The four-year high school graduation rate in the District of Columbia reached a new high, Mayor Bowser announced yesterday. For the city’s traditional schools the percentage came in at 73.2 percent, only 1.8 percentage points away from the 75 percent goal established under the strategic plan of former Chancellor Kaya Henderson. When she aimed for the 75 percent number, the four-year high school graduation rate was only at 61 percent. The statistic is 3.2 percent greater than the previous school year. The new Chancellor, Antwan Wilson has established a five year goal of 85 percent.
Public charter schools also saw its graduation rate go up, but by a smaller variance. The measure is at 73.4 percent, compared to 72.9 percent for 2016. Therefore, the charter sector has now reached parity with DCPS regarding both graduation and standardized test score proficiency rates. About one-third of all public students taking the PARCC examination last term came in at the college and career readiness ranking of four or five.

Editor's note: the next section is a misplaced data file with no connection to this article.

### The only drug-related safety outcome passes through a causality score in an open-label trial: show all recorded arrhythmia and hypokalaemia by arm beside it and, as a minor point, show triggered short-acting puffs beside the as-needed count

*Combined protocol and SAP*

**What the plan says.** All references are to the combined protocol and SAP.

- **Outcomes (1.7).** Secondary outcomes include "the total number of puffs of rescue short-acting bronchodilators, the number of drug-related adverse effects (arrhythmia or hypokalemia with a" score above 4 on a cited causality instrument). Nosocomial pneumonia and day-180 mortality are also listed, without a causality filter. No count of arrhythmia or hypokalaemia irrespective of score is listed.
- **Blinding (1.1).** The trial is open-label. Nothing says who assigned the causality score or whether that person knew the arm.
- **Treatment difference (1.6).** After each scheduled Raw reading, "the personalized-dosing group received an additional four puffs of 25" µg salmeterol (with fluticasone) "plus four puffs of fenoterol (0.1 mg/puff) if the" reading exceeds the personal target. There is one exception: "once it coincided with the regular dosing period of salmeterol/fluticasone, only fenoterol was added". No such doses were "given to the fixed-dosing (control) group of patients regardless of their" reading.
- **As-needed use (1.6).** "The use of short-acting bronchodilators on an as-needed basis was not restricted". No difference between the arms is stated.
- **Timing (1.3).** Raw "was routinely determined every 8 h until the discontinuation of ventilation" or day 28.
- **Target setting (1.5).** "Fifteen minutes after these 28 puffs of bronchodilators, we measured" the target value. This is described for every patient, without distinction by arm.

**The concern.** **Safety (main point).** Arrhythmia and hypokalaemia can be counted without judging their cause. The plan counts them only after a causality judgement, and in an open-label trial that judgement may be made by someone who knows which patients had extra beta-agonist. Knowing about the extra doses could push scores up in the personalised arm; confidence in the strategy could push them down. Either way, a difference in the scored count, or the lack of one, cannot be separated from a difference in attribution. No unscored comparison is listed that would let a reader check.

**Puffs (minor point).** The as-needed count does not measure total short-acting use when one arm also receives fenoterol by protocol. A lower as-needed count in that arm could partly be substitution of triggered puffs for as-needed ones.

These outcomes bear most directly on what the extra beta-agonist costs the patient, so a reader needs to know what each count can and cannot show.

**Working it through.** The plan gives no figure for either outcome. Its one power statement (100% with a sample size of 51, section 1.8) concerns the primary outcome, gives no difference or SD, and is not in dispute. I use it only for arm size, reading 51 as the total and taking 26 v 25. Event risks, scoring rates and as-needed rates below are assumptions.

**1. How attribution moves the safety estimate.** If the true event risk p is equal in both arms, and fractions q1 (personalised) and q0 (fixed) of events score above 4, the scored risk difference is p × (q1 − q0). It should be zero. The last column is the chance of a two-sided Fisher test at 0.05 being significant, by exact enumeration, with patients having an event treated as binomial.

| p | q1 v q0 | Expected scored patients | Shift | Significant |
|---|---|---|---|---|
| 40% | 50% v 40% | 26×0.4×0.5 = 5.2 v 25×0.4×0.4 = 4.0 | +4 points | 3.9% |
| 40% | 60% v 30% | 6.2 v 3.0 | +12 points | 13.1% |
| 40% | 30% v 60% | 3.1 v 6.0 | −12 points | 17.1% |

Dr. Darren Woodruff, the chairman of the DC Public Charter School Board, reacted this way to the improved graduation rates: “District public school students are doing better than ever before. More students are graduating and the number attending top-performing Tier 1 public charter schools continues to rise for the third year in a row.”
Today, at 11 a.m., the DCPB will release the latest results of its Performance Management Framework results that tier charter schools from one to three.
The Mayor had this to say about the findings: “Ten years ago, our city committed to giving all students a fair shot at success, and today, these historic graduation rates are more proof that our efforts and investments are paying off. These graduation rates are a reminder that when we have high expectations for our young people and we back up those expectations with robust programs and resources, our students can and will achieve at high levels.”
The results also say much about school choice in the nation’s capital. Before charter schools were introduced 21 years ago, the four-year high school graduation rate was in the 40s. Doesn’t this fact make the argument that choice should be increased as quickly and efficiently as possible?